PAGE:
House passes bill to prevent stolen elections, despite strong GOP opposition
The House voted 229-203 on Wednesday to pass a bill aimed at preventing future election subversion, inspired by the investigation into Jan. 6 and a determination to prevent such an attack from occurring again.
The Presidential Election Reform Act was written and introduced earlier this week by Reps. Liz Cheney, R-Wyo., and Zoe Lofgren, D-Calif., two members of the Jan. 6 select committee.
The bill would amend the 1887 Electoral Count Act to remove any doubt that the vice president's role in counting Electoral College votes is simply ministerial. It would lift the threshold for members of Congress to force a vote on discounting presidential electors from just one member of the House and the Senate each to one-third of both chambers. And it would require governors to send electors to Congress for the candidate who won, based on state law set before Election Day, which cannot be retroactively changed.
Democrats unanimously supported the bill and were joined by just nine Republicans; 203 Republicans voted “no.”
The nine GOP “yes” votes came from Reps. Liz Cheney of Wyoming, Anthony Gonzalez of Ohio, Jaime Herrera Beutler of Washington, Chris Jacobs of New York, John Katko of New York, Adam Kinzinger of Illinois, Peter Meijer of Michigan, Tom Rice of South Carolina and Fred Upton of Michigan. All nine are retiring from Congress or lost their primaries.
Cheney, who has lost favor in her party for her sharp criticism of former President Donald Trump and participation in the Jan. 6 committee, had urged fellow Republicans to support the measure.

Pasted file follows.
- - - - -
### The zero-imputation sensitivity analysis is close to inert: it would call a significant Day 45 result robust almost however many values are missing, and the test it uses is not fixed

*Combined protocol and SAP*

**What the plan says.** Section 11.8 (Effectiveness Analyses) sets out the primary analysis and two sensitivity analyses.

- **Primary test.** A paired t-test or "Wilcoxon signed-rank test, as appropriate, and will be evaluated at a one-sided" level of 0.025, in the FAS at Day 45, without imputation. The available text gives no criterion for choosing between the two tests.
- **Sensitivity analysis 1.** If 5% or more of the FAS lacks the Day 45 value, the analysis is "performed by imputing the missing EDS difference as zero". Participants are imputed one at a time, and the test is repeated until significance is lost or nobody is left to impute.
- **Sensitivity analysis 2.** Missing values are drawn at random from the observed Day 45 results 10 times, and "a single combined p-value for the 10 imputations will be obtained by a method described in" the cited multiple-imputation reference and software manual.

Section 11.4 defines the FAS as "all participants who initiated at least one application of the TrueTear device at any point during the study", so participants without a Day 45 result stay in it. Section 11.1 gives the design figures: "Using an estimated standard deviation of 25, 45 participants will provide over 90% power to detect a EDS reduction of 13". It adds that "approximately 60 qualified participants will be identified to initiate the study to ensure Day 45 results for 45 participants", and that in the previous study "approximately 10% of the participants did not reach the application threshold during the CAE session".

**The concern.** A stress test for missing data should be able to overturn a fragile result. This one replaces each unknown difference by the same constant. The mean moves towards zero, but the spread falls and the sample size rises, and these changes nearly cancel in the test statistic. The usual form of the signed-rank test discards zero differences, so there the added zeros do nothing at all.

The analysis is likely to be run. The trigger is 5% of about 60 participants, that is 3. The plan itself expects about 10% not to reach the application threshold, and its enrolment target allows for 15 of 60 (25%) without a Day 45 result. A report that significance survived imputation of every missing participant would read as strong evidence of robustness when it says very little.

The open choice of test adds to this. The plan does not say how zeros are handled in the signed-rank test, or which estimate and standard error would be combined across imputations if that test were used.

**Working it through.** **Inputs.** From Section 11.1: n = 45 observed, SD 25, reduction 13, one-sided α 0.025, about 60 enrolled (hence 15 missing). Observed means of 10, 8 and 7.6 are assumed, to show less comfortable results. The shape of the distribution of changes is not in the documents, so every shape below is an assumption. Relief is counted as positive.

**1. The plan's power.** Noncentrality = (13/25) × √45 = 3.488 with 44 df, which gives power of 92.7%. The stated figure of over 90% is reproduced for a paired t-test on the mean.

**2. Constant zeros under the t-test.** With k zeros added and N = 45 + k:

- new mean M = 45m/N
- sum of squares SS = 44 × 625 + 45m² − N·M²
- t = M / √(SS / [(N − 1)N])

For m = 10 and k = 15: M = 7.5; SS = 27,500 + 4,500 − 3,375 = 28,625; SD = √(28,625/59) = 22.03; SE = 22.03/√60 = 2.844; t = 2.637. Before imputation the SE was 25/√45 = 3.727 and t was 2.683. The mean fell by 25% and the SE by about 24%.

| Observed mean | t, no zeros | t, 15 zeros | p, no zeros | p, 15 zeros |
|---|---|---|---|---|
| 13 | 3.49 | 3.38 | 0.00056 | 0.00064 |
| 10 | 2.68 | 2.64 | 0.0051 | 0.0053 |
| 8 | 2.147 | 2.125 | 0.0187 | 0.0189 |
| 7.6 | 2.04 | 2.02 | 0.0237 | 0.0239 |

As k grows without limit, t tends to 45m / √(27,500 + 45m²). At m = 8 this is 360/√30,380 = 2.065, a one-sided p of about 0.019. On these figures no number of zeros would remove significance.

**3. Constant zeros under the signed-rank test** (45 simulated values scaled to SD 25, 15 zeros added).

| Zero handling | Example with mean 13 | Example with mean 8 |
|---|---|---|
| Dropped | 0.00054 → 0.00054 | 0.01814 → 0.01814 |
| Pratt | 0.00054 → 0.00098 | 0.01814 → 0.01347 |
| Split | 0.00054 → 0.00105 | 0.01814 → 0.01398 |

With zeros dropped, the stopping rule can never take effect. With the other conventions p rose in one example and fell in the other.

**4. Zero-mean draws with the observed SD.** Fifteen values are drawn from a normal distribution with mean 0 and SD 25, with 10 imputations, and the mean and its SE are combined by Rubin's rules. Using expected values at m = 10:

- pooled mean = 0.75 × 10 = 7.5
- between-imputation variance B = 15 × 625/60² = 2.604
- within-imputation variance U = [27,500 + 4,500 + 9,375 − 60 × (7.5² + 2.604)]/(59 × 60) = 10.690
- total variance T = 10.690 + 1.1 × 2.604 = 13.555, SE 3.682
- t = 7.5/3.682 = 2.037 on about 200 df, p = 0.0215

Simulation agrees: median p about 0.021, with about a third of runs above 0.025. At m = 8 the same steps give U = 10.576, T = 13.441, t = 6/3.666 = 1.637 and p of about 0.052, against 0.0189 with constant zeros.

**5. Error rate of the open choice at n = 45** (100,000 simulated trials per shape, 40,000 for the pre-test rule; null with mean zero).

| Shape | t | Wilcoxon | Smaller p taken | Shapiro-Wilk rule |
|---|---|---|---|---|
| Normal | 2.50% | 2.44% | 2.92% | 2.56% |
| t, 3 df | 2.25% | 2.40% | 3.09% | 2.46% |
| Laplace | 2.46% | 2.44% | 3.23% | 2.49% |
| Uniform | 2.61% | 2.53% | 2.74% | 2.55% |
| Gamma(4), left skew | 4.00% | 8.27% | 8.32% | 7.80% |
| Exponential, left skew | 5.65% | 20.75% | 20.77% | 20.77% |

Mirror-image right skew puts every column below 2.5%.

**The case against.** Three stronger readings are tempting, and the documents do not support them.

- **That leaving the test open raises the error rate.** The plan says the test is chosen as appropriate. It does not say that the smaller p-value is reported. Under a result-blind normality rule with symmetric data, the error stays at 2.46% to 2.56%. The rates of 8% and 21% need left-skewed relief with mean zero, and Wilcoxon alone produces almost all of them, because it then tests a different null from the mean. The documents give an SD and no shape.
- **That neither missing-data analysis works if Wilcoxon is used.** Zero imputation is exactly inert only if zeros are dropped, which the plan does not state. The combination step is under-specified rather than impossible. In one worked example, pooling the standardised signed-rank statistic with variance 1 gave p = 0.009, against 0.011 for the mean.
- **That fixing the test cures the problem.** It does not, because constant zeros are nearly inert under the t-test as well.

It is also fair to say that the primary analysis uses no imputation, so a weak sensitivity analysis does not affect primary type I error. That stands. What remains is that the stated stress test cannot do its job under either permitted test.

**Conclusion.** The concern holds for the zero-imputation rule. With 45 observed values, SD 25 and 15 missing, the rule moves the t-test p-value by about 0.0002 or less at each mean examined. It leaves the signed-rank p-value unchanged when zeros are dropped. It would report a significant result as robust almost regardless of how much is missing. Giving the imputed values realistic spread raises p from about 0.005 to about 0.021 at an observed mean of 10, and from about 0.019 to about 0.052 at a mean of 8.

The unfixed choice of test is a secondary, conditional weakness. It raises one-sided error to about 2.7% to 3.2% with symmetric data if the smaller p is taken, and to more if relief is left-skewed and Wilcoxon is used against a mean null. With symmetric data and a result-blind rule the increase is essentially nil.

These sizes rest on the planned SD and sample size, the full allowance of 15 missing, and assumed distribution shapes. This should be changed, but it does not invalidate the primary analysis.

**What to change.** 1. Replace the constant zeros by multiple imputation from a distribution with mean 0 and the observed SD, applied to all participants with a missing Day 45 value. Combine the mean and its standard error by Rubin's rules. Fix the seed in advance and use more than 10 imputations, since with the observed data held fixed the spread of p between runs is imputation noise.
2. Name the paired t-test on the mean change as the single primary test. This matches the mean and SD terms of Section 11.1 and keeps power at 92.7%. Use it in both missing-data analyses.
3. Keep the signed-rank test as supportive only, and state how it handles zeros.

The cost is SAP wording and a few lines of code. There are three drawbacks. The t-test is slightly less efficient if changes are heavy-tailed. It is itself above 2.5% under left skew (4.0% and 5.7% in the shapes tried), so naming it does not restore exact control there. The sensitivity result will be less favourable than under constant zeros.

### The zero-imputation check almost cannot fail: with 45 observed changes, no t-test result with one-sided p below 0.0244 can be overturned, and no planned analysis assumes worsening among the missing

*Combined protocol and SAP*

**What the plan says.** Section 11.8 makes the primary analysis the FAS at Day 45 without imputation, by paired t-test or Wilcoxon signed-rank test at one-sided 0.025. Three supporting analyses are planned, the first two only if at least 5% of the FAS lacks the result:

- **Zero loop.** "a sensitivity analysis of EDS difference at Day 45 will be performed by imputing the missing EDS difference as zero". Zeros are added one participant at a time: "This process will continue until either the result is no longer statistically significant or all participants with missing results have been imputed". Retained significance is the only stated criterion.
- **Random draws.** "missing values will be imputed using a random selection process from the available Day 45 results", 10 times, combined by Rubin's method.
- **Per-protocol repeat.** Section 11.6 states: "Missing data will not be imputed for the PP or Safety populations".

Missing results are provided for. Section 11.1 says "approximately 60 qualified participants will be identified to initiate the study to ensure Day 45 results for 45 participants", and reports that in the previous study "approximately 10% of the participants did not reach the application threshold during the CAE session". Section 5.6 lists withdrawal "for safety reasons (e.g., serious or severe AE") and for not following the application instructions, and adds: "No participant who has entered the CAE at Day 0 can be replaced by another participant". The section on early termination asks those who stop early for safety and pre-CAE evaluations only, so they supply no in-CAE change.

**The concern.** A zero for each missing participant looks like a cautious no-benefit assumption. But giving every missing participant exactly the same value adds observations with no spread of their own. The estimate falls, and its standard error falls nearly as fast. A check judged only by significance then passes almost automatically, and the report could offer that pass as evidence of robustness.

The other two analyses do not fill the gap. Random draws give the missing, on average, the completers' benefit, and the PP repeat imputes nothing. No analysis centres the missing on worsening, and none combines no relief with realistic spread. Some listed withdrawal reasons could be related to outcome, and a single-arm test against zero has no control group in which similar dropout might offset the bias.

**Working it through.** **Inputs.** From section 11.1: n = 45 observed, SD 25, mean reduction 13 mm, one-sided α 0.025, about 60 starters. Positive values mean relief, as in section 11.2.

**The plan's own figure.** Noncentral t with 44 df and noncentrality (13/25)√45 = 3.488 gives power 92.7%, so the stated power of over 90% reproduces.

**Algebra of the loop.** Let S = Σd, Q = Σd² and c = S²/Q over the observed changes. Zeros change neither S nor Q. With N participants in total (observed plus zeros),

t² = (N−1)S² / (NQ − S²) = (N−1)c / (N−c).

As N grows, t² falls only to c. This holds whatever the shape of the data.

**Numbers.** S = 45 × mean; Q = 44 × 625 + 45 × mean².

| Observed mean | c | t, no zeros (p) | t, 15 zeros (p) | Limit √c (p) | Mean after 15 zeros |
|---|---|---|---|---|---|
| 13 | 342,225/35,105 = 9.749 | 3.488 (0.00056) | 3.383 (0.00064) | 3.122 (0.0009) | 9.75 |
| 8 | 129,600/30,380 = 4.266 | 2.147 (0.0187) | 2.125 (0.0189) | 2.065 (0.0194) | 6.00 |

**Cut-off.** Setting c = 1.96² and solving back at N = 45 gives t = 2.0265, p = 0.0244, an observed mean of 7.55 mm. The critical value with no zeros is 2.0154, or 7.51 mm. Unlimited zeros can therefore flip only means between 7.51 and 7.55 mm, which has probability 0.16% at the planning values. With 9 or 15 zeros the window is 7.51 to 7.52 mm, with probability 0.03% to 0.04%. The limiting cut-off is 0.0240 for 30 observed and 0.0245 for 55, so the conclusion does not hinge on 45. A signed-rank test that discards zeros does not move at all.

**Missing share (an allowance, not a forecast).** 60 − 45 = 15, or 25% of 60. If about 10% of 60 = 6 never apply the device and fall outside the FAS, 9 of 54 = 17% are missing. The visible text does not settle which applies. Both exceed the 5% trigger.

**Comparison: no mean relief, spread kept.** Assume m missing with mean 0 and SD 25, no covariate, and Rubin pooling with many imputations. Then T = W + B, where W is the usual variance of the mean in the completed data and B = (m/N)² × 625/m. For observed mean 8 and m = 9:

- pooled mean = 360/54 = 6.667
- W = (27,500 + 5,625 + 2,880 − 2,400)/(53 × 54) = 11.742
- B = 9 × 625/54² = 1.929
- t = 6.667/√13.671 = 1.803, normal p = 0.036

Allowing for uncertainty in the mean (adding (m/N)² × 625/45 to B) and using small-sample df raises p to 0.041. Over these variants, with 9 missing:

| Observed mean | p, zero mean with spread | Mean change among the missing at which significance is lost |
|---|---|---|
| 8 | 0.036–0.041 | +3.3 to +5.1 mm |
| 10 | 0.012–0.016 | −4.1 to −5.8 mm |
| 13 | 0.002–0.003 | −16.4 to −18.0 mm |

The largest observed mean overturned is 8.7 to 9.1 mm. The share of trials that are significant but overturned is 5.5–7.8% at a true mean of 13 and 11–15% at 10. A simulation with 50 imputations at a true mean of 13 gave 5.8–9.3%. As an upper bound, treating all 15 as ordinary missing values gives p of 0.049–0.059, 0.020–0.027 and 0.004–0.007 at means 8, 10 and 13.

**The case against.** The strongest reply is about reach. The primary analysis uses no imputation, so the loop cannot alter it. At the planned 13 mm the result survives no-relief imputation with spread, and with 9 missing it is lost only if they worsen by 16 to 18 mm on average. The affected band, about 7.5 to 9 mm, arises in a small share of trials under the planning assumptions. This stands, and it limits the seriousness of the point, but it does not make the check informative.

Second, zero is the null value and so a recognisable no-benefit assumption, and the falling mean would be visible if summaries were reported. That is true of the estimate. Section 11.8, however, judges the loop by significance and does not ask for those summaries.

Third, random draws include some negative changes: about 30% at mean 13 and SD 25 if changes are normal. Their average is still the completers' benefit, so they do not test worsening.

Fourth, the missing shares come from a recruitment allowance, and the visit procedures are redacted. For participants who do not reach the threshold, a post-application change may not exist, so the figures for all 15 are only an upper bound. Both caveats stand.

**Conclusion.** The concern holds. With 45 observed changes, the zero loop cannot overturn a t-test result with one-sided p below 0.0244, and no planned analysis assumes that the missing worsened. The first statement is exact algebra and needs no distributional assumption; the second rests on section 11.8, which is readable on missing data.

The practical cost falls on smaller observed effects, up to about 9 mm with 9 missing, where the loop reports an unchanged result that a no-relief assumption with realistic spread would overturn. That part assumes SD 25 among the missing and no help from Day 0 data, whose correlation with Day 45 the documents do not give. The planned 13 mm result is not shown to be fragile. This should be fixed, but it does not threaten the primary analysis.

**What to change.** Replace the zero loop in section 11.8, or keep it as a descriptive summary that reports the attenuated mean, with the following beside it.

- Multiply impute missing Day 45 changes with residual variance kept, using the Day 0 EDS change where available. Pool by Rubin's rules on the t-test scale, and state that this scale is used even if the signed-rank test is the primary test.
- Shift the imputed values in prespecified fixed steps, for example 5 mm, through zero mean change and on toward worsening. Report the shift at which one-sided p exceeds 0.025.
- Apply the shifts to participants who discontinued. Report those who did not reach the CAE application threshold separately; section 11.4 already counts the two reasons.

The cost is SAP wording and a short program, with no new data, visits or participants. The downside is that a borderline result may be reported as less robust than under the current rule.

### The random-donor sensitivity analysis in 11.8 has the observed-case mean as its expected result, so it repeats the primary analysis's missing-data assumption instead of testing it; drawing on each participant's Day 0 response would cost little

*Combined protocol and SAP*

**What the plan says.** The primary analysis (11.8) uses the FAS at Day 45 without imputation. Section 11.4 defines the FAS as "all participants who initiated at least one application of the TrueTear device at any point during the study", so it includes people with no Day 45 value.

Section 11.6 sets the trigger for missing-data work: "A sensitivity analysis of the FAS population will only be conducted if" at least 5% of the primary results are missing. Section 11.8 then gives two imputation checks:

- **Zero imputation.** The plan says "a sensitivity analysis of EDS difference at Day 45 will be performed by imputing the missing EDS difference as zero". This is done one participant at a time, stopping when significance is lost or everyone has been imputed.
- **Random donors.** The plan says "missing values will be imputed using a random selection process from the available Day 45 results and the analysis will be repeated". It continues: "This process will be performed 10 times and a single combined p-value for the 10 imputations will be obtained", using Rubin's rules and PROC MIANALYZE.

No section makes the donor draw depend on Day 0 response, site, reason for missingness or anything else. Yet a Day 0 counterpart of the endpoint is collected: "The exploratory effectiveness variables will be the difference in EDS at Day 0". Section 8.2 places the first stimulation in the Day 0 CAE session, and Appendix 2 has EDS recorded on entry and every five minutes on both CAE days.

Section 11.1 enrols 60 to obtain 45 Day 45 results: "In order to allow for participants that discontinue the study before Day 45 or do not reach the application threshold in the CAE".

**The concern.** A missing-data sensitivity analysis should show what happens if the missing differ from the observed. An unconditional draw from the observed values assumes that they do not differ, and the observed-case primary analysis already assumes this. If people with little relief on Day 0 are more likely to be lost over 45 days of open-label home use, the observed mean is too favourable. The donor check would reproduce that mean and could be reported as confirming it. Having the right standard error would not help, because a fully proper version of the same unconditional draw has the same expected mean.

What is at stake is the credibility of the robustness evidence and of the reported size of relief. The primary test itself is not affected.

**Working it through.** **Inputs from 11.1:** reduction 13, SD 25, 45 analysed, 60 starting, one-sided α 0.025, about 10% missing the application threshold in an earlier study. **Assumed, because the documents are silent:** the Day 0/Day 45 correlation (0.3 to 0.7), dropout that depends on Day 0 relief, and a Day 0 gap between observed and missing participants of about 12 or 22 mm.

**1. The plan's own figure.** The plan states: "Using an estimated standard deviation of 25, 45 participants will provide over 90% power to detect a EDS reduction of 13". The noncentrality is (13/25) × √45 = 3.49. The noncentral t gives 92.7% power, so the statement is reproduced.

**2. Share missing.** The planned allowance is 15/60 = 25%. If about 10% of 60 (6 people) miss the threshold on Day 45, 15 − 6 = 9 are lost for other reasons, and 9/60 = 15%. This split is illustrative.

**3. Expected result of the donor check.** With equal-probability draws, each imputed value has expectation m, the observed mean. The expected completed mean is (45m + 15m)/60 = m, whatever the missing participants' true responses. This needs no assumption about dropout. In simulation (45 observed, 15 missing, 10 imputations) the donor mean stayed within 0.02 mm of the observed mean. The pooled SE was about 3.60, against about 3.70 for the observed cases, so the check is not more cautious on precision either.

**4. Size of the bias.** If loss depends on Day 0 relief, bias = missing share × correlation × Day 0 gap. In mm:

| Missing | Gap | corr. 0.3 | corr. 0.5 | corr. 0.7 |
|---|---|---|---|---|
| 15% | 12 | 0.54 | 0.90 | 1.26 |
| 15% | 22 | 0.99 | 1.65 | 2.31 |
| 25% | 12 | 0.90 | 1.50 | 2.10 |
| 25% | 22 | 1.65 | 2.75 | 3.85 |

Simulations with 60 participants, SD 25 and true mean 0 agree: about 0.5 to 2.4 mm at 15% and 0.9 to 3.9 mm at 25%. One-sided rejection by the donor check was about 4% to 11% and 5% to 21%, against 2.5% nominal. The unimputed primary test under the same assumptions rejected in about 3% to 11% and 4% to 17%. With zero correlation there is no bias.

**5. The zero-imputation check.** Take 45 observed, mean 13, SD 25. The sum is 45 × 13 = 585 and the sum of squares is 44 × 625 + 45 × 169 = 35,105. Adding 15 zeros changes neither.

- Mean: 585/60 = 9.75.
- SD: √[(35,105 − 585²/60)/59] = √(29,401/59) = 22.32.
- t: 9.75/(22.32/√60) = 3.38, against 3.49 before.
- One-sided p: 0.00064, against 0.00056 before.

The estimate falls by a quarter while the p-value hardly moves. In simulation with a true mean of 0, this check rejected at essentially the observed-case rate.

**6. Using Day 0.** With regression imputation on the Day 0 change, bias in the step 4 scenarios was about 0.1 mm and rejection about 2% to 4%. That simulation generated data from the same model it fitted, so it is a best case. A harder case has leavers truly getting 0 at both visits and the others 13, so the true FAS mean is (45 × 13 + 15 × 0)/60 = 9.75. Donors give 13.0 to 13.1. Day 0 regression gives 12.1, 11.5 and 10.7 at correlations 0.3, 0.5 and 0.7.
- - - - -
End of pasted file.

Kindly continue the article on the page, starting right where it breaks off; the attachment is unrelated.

"If your aim is to prevent future efforts to steal elections, I would respectfully suggest that conservatives should support this bill," Cheney said on the floor. "If instead, your aim is to leave open the door for elections to be stolen in the future, you might decide not to support this or any other bill to address the Electoral Count Act."
House Republican leaders pressured their members to vote against the bill. In an email to Republican offices, they called it "the Democrats’ latest attempt at a federal takeover of elections."
Rep. Bennie Thompson, D-Miss., who chairs the Jan. 6 committee, called GOP opposition to the bill “sad.”
“I’m not surprised at anything they do. It’s unfortunate. Because we are a better country than what we saw on Jan. 6,” he said.
The legislation now goes to the Senate, where a bipartisan group led by Sens. Joe Manchin, D-W.Va., and Susan Collins, R-Maine, has spent months working on a similar bill that will be reviewed by the Senate Rules Committee next Tuesday. It currently has 20 co-sponsors — 10 Republicans and 10 Democrats, enough to reach the 60-vot